How to Grill Restaurant-Quality Tuna at Home

Updated 11/21/19

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Tuna occupies two polar opposite ends of the culinary spectrum: there is the well done fish from a metal can that is quite affordable and makes for a damn fine sandwich, and there is the seared-to-perfection ruby-colored tuna steak, which is quite a bit pricier but boy oh boy is it worth every last penny. That said, if you're buying yourself a tuna steak, you absolutely, positively, cannot mess up cooking it. That's practically a sin. Eating overcooked tuna is going to make you so sad, and you don't want that to happen.

What to Buy

Before you purchase your tuna, you need to learn how to buy it. All tuna is frozen at sea right after it's caught, so unless you live by the sea and have a special tuna guy, you're never going to see "fresh" tuna, just thawed. If it's possible for you to buy high quality frozen tuna, do that. If not, buy yours at a fishmonger or in a supermarket with a seafood counter, because those stores turn over product quickly, meaning your fish will be on the fresher side.

Ideally you'd like to shop at a place displaying an entire tuna loin on ice where they will cut steaks to order. If all that's offered are pre-cut steaks, look for ones that are vividly colored, moist, and nearly translucent, which will indicate they've been freshly butchered. Steaks that have been sitting around for a while will have begun to oxidize, making them darker and more matte. If the meat looks like it's flaking, do not buy it; that's called gapping and it's a telltale sign the tuna is old. Most importantly: check the odor. If it has a strong, fishy smell, the tuna is rotten.

Fresh, safe-to-eat tuna should have a mild odor of the ocean or smell like nothing at all.

Before You Grill

Grilling the tuna is simple, provided that the conditions are perfect. Since tuna cooks quickly, the fire needs to be extremely hot so it can create a thick sear quickly so the insides won't overcook. You need to be at full attention during the entire cooking process. Since tuna cooks quickly and tastes best if served immediately, make sure that everything else you'll be serving is already cooked and ready to go.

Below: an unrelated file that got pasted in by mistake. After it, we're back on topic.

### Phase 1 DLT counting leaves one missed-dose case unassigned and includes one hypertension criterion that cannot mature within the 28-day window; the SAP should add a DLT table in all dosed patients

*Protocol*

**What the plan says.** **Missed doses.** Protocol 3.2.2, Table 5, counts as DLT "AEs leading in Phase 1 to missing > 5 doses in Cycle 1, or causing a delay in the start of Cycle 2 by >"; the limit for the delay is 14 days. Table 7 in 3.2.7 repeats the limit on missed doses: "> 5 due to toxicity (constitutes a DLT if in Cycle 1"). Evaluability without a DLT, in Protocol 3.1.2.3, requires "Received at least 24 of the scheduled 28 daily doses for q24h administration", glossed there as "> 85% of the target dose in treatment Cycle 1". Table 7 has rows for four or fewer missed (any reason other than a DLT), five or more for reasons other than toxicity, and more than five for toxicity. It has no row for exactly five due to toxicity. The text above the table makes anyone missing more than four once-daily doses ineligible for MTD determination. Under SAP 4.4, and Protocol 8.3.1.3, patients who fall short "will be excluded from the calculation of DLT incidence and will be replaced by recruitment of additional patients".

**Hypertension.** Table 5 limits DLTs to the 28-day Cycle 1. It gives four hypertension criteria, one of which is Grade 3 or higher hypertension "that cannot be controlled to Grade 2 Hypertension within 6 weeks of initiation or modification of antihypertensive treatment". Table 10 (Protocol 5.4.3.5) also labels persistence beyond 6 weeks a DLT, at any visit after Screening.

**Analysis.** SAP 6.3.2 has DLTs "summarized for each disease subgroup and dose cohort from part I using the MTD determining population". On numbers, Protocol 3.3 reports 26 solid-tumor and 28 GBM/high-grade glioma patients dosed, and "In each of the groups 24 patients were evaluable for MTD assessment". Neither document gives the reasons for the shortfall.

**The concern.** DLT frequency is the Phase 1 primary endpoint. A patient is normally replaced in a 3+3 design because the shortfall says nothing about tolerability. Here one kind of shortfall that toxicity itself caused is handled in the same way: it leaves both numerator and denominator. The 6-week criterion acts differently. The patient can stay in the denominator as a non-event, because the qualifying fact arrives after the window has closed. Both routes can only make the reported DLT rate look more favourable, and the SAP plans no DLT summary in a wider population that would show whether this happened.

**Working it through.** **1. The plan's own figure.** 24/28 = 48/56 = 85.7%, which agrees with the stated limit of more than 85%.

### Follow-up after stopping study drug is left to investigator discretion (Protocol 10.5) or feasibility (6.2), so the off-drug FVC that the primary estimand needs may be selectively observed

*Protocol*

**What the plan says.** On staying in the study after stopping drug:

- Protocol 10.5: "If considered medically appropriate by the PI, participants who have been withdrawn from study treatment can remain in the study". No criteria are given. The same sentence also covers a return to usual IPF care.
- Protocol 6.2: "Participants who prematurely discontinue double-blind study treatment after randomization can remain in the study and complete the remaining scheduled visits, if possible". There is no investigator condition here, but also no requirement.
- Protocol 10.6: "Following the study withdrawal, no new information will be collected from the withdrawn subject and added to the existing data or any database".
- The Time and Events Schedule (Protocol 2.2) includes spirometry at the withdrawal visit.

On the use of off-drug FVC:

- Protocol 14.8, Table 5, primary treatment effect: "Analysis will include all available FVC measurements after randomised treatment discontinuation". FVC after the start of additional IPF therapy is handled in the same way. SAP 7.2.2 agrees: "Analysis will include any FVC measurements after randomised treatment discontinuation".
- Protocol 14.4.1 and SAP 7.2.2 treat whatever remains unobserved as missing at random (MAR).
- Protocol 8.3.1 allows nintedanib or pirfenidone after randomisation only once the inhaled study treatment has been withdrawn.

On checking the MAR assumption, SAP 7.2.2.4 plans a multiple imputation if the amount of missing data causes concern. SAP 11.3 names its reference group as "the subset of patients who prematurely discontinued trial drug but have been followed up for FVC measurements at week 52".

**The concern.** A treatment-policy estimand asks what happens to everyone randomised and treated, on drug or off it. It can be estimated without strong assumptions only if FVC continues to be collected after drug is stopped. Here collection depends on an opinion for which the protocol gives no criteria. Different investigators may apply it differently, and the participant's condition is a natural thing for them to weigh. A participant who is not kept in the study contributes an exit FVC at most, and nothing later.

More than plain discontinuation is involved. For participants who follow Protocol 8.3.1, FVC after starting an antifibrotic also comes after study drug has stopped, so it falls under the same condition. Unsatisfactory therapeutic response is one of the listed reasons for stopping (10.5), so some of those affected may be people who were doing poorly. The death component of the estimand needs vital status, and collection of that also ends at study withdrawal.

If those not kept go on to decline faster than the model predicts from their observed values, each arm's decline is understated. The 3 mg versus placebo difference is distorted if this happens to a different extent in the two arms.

How to Grill Tuna

Start up your charcoal or gas grill, and allow it to heat up as long as it needs to til it's lightning hot. While that's happening, take your tuna out of the refrigerator and put it on a plate to come to room temperature. If you used a marinade, use paper towels to dry off the tuna steak completely.

If you didn't marinate it, just blot each side to dry and season with salt and pepper, and maybe a sprinkle of spices if you desire them.

Put a few tablespoons of a high-heat oil, like vegetable or canola, into a bowl, then add a wadded up paper towel to soak the oil up. Grab the paper towel with tongs and rub all over the grill's grates, then set aside. Put the tuna steaks on the grill and leave them alone without touching for at least two minutes, then peek at the bottom to see if it's charred to your liking.

Cook until you're happy with it, then flip it over to sear the other side for another minute or two. For a medium rare tuna steak, estimate around three minutes a side, but again, you need to keep an eye on it. When it's almost cooked to the way you like it, remove from the heat and plate immediately. Let it rest for 3-5 minutes, then enjoy your restaurant-caliber tuna.

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